- Photographers need to photograph during the guest arrivals
- It looks unprofessional stuffing one's face in a pristine eating area as guests arrive
- Photographers can't photograph during mains anyway, who here likes photos of themselves with food half in their mouth?

My ordeal was not over.

During the Mains I noticed that a lot of the guests had already left, so I asked a waiter if I could get one of the spare mains. It was already past 9:00pm by then and a lot of the guests had gone.

Idiot waiter #1 didn't get back to me. After 30min of politely waiting, I chased her up, and she told me that she would check (seemingly oblivious that I had asked her 30min ago)

Another 30min went by and she didn't get back to me. I moved onto Idiot Waiter #2.

Again, Idiot Waiter #2 didn't get back to me after 30min of politely waiting. I chased him up. This one at least apologised and checked promptly again, only to come back to me that the "food had run out"

WTF. Where did that spare food go? The crap that had not been served to the people who left early? Why not tell me that 2 hours earlier instead of wasting my time and making me starve for another 2 hours? Mind you, it was now 11:00pm and I hadn't eaten since breakfast.

So I had had another 2 hours wasted by lying idiots, so I basically went to the back and gave the "head waiter" a blast, only for him to tell me that I should be blaming the caterers not him. Twat.

Whatever. I don't think I had ever been more angry at a wedding before. It's all about respect - I bend over backwards trying to avoid being a nuisance and a distraction. I study the other vendors carefully, the band, the MC, the videographers, the waiters and accommodate them all.

But despite all that, they aren't professional enough to avoid jerking one of their fellow vendors around.

Where was the respect there?

On reflection, 80% of waiters I've come across are professional and courteous. So I feel bad lumping them into the Waiter Hatred I'm spewing. But as with many things, the actions of a few tarnish the good work of thousands.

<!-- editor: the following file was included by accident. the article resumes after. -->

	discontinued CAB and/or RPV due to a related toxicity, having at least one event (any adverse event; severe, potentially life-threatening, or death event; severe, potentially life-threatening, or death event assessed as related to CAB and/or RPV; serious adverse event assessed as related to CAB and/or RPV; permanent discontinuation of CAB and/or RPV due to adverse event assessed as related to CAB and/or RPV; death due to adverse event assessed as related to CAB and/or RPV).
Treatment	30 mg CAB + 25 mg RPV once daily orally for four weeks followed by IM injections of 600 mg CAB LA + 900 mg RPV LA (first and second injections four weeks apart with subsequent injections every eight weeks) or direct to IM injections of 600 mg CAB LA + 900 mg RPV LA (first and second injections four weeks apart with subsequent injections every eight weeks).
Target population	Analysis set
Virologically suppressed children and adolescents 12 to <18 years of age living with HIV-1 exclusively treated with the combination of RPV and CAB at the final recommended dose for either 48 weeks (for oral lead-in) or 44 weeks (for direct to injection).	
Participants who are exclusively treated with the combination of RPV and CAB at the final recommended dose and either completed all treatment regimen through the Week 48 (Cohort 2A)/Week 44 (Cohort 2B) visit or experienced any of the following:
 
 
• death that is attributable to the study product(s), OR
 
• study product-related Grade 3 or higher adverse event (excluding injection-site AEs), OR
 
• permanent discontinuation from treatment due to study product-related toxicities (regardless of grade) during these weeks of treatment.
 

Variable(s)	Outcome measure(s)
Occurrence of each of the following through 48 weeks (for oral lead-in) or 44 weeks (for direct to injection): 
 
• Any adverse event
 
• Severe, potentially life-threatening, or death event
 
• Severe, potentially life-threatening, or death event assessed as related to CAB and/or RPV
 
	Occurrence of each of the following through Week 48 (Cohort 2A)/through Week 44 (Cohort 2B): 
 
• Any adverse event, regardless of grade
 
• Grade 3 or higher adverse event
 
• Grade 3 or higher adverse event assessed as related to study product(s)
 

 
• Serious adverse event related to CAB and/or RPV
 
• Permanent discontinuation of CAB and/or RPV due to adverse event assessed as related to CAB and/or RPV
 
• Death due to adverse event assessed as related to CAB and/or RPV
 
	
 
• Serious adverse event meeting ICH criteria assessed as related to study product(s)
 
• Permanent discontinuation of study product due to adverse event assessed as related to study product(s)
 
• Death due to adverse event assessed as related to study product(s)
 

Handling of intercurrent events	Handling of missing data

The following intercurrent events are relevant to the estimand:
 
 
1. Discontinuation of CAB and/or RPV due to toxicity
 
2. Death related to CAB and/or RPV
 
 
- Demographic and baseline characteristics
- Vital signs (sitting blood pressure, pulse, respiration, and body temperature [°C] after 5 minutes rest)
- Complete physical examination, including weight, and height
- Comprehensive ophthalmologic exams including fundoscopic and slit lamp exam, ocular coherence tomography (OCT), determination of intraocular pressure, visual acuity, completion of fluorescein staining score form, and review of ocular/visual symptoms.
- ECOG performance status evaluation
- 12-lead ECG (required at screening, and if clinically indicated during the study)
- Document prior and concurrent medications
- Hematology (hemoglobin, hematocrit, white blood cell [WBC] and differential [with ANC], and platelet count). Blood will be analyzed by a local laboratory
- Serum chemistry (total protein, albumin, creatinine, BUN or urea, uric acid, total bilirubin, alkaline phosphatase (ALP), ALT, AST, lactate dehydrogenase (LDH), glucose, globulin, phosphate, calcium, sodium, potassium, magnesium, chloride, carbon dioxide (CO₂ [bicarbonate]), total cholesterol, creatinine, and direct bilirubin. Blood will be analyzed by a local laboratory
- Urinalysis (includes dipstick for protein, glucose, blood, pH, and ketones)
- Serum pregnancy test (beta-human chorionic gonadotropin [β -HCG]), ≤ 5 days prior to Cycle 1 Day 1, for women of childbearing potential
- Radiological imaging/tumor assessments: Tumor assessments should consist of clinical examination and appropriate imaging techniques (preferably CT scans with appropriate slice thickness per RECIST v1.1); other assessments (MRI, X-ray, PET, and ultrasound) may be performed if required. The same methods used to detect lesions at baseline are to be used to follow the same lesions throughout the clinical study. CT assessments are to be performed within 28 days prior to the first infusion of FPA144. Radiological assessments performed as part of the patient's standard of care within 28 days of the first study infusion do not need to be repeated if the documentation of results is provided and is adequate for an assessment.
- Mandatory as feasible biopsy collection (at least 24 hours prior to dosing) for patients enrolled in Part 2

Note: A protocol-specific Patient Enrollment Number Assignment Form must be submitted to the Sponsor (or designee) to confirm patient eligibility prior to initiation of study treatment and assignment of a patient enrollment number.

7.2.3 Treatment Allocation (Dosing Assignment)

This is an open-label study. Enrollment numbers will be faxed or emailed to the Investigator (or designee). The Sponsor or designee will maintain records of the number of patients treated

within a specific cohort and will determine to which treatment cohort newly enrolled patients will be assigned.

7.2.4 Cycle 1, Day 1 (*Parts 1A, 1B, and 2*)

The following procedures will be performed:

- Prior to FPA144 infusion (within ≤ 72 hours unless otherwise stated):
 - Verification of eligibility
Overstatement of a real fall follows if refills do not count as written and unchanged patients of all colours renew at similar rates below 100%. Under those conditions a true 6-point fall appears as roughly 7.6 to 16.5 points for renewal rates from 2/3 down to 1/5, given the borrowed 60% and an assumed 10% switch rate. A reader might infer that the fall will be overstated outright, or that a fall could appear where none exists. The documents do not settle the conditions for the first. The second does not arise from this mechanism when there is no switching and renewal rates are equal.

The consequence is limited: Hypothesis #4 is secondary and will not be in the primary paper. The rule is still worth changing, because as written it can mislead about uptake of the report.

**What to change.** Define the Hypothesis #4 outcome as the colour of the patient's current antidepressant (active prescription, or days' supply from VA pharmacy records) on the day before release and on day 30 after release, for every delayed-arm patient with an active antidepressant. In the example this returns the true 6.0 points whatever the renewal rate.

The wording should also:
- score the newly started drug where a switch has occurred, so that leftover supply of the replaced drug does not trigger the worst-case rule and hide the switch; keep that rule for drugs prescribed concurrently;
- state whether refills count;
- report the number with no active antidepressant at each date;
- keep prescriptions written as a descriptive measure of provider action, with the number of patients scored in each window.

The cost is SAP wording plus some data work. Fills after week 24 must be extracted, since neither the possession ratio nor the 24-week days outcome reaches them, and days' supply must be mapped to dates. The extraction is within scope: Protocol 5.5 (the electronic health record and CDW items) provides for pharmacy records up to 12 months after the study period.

If we filtered out the rhetoric from your post: and you've told a story of how you missed out on the vendor meal and you later asked for but didn't receive a free meal. So you yelled at someone.

If you want to have a more enjoyable time at weddings you need to rethink your attitude to the people you work with. Stop thinking of them as idiots.

The guys that you are slagging off are working every bit as hard as you are to accomplish the identical goals as you. Not only that: but the guys you are slagging off are working their asses off for chump change. There is no easier target than low hanging fruit. If you quit slagging them off you will no longer have to put up with, as you put it, my "over zealous rhetoric."


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J600DPhoto
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Jun 12, 2013 23:36 |  #48

Smorter, the thread title caught my eye and I enjoyed the images shared inside of it. After digesting the entirety, I must admit you come off like a self righteous "diva" photographer.
FWIW, if you were working my wedding and you were disrespecting any other vendors, you'd be leaving early.

No clue who or how you are in your life or profession, but as a spectator in this thread and judging you by your own written word, you've painted yourself quite poorly and unprofessional.

My opinion is nothing, however, it may be worth noting since you feel like you're being nitpicked.


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Jun 12, 2013 23:44 |  #49

Feedback noted and I respect your right to your opinion. I don't believe I do act that poorly in real life, but nevertheless it is something to be vigilant about.


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Jun 12, 2013 23:48 |  #50

Like I said, I have no horse in this race. When it comes down to it, we are all imperfect and should strive for betterment.

Enjoy yourself, anyway, life is short and under valued. I wish you success, continued or new found.


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Jun 12, 2013 23:54 |  #51

banquetbear wrote in post #16026122 (external link)
If we filtered out the rhetoric from your post: and you've told a story of how you missed out on the vendor meal and you later asked for but didn't receive a free meal. So you yelled at someone.

Actually I was just using colourful descriptors, the story is better summarised as:
1. Waiters wasted 2 hours of my time in which I could have sent someone to go get Maccas for me (but instead they misled me with the allure of potentially getting a meal on the spot without disrupting coverage)
2. I gave some feedback to the Waiters

As if any self respecting Wedding Photographer would "yell" at anyone else on a Wedding day.

banquetbear wrote in post #16026122 (external link)
It would be very easy to respond to this strawman with ad-hominens: in fact I was surely tempted, but I didn't. Go back and read what I wrote and I think my response was constructive. I'm all for a constructive conversation. But you've ignored every point I've made.